Hart a Gator is available for download at $95. More info: HartFX
Below is a q&a with Colin Hart, who shares some details about the process behind the library.
Can you tell us about the process of conceiving and planning this library?
I don’t really remember how the original idea came up (it was over a year ago…) but somehow we got the idea that it would be awesome to go out and record gator sounds. There is a gator “park” nearby where I live called “Gatorland”. They have upwards of 2000 gators and crocs there – I figured it would be a good place to start. So I called them up and got in touch with a guy that ended up touring us around to get gator sounds. The first time we went was in June – we were able to get some cool hisses and jaw snaps, which are territorial and warning sounds. Our contact told us that if we wanted some great sounds, it would be best to come back during mating season, when the gators bellow (as a mating call).
So come this year, around March, I called up Gatorland again and asked to come back in for a day of recording. I had no idea what to expect, so I just brought a bunch of gear and planned to stay a few hours. What I was able to get that day absolutely amazed me – these sounds were incredible! I had to get more. I was at the park for about 3 or 4 hours that day and only ended up with about 5 or 6 usable sounds, so I scheduled time to come back. I ended up going down there about 7 or 8 times total to get the sounds that I needed to build this library.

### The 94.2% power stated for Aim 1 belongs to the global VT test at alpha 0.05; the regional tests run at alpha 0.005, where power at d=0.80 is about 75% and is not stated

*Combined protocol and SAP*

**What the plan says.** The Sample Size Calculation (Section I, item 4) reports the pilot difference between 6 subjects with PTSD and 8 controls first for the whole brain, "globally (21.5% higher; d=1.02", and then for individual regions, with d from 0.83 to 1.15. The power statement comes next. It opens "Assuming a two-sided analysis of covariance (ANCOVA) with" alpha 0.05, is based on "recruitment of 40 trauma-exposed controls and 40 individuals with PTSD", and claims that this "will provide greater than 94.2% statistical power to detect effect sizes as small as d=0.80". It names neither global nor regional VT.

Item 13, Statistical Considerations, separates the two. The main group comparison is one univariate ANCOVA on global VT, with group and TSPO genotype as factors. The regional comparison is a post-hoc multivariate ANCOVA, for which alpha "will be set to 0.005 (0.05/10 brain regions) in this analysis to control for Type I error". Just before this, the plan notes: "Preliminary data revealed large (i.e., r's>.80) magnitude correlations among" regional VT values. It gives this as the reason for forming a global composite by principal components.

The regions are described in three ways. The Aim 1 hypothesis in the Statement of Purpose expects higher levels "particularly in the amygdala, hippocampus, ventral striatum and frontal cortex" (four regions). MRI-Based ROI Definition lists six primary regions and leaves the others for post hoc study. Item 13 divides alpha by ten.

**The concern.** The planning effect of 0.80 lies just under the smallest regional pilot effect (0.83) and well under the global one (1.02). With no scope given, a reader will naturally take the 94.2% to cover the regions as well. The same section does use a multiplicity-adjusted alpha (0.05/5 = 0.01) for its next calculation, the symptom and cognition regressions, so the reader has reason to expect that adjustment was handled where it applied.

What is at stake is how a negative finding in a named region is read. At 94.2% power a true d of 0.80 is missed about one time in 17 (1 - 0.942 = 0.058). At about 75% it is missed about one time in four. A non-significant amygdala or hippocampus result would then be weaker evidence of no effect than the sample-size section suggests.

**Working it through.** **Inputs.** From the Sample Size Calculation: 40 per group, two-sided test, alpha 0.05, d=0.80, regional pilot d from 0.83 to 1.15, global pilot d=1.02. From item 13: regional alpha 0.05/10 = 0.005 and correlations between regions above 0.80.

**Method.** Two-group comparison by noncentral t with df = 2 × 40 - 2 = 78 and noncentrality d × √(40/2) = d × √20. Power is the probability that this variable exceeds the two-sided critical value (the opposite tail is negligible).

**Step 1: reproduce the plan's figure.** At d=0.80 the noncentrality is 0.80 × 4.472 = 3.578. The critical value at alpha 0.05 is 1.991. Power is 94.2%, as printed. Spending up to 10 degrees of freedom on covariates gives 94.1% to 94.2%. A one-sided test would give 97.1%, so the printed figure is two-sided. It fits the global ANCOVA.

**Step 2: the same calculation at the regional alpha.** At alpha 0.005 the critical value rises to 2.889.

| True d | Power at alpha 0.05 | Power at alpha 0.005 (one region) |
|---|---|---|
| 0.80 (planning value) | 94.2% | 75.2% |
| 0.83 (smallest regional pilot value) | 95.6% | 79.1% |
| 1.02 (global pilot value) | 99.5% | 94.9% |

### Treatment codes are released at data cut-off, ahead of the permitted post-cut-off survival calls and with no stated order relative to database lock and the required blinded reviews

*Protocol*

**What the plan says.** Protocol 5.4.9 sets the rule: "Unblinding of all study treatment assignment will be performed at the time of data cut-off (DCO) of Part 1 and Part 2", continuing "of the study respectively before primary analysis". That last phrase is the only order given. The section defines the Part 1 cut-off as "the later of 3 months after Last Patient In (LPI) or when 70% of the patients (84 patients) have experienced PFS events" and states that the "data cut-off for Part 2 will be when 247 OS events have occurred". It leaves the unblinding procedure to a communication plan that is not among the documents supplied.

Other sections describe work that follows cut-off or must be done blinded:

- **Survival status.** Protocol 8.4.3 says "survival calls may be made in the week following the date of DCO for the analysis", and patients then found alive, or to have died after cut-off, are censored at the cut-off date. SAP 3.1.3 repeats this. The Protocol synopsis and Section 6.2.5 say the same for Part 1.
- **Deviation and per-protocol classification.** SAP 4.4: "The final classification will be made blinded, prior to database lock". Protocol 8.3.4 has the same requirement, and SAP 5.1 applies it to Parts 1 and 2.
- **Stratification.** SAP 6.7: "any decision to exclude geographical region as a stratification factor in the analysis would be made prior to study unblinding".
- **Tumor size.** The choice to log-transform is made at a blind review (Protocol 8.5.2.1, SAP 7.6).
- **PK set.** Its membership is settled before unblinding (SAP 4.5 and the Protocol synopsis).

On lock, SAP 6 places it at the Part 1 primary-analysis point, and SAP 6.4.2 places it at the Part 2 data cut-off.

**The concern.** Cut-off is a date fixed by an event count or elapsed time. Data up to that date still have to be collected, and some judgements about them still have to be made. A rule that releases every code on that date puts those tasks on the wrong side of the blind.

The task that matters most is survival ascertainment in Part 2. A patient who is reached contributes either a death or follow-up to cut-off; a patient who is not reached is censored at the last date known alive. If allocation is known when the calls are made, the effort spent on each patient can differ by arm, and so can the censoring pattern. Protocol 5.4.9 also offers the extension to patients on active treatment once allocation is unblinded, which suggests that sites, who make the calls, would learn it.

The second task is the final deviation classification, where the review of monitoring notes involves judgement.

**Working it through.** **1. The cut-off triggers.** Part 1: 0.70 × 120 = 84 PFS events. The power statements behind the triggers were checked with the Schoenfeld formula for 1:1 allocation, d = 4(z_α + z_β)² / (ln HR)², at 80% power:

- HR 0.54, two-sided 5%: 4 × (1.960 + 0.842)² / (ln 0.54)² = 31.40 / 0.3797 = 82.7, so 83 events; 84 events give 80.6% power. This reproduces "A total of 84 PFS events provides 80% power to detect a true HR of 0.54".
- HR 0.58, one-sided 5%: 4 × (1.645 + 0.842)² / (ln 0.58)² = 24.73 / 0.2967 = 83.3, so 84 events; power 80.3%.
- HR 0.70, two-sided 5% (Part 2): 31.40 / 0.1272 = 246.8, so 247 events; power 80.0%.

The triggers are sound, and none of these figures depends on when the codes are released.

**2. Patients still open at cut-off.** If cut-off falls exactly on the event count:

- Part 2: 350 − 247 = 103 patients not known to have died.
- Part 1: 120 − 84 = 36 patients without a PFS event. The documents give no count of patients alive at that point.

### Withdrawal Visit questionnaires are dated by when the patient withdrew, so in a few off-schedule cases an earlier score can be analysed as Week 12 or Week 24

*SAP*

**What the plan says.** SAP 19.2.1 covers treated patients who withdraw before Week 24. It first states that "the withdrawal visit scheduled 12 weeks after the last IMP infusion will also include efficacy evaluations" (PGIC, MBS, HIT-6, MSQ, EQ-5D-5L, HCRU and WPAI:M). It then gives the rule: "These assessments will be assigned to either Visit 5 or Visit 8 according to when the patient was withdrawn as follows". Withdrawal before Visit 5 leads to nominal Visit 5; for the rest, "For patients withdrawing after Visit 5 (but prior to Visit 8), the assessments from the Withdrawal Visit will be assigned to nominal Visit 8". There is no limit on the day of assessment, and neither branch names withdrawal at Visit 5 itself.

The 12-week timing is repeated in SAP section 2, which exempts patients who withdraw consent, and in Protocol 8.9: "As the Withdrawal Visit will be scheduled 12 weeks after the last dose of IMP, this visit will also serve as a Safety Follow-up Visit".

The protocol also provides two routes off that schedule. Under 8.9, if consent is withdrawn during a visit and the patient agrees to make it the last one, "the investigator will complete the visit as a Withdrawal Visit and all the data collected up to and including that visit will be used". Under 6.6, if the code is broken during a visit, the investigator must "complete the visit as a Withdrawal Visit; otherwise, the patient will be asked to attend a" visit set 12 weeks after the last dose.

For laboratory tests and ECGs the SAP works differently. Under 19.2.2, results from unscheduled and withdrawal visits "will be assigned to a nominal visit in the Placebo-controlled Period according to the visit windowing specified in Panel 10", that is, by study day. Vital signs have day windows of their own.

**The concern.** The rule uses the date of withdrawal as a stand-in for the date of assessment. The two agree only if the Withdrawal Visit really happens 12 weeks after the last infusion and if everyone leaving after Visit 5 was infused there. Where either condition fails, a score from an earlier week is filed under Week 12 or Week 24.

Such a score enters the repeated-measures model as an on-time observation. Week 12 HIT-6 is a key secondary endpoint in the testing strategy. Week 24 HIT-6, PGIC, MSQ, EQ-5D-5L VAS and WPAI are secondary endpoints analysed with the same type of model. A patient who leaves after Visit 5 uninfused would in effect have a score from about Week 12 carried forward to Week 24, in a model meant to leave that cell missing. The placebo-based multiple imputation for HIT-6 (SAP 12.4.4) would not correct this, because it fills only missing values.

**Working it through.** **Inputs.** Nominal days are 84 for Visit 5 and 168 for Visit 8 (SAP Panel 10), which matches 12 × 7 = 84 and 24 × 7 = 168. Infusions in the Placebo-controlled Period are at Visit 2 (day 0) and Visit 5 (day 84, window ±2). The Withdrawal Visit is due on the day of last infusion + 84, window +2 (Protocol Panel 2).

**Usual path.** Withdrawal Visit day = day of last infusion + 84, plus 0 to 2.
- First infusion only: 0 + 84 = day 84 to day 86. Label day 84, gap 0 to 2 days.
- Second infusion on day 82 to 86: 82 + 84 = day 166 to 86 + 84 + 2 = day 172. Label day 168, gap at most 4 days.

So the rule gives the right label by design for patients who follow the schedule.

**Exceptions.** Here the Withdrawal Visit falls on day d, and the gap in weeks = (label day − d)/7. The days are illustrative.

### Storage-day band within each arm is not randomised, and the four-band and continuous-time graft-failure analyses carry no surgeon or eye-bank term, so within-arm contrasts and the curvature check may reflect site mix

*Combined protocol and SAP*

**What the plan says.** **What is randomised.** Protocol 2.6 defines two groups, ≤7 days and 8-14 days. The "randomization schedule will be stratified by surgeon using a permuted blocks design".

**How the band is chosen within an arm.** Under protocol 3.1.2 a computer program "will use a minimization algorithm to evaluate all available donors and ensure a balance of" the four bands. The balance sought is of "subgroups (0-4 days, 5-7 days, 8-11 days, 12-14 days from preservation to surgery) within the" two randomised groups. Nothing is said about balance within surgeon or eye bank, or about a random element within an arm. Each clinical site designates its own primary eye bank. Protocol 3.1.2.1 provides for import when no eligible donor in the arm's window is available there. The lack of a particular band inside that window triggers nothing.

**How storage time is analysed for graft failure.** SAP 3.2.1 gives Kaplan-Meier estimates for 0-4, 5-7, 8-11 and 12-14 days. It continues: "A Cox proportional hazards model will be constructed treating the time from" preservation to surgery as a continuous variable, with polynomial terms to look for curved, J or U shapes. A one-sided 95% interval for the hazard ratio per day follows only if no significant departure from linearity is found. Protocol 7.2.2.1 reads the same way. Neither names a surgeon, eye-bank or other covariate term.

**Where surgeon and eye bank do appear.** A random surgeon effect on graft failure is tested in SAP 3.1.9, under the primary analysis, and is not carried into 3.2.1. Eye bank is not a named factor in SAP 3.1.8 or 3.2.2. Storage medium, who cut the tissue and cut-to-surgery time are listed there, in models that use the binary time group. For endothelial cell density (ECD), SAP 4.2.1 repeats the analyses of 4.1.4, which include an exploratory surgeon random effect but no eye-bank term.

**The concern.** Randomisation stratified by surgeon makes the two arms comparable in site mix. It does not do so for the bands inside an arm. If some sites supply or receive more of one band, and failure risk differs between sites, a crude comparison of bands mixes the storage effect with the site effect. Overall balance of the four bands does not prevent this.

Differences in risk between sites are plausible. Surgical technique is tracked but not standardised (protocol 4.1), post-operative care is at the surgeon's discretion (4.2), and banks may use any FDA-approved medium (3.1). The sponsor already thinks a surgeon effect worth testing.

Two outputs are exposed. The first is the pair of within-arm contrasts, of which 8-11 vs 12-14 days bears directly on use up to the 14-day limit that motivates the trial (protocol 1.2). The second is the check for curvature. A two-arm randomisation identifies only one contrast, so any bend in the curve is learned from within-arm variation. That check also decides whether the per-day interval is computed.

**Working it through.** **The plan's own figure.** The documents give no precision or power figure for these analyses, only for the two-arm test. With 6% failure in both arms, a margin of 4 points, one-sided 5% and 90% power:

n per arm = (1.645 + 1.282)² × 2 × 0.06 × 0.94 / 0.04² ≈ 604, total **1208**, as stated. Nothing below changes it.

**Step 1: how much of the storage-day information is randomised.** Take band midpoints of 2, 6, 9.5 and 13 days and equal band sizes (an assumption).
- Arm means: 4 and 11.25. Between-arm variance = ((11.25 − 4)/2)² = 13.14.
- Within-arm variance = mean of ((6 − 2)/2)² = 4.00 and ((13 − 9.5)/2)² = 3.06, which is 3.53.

[Article written by Frank Bry about his new library Ultimate Destruction, a collection of+600 destruction sounds recorded over a five year period at 24-Bit 96kHz in a multitude of dirty, dusty, smelly, noisy, dangerous and physically grueling locations. Available at The Recordist]
Where do I begin? This sound effects library has been in the making for over five years so I need to access my memory banks and see if I can remember some of the crazy sessions I did. But first, I want to share some of my thoughts on why I made this collection and the theory behind the madness.
Ever since I started in sound design I’ve always needed all kinds of crashes and general destruction source material. This kind of material is not easy to find and sometimes recording your own can be a challenge. There are some great CD library collections of destruction sounds but most of it is designed. While these work great for a simple “drop and play” audio situation when your in a time crunch and they sound wonderful when played by themselves, they often leave you to a situation that is just not quite right. What if you have a complex destruction scene in a film or need to create that incredible crash sequence in a video game? You need clean, high quality sound elements separated out that you can manipulate and process so it sounds like something you created, your signature sound. That is the idea behind Ultimate Destruction.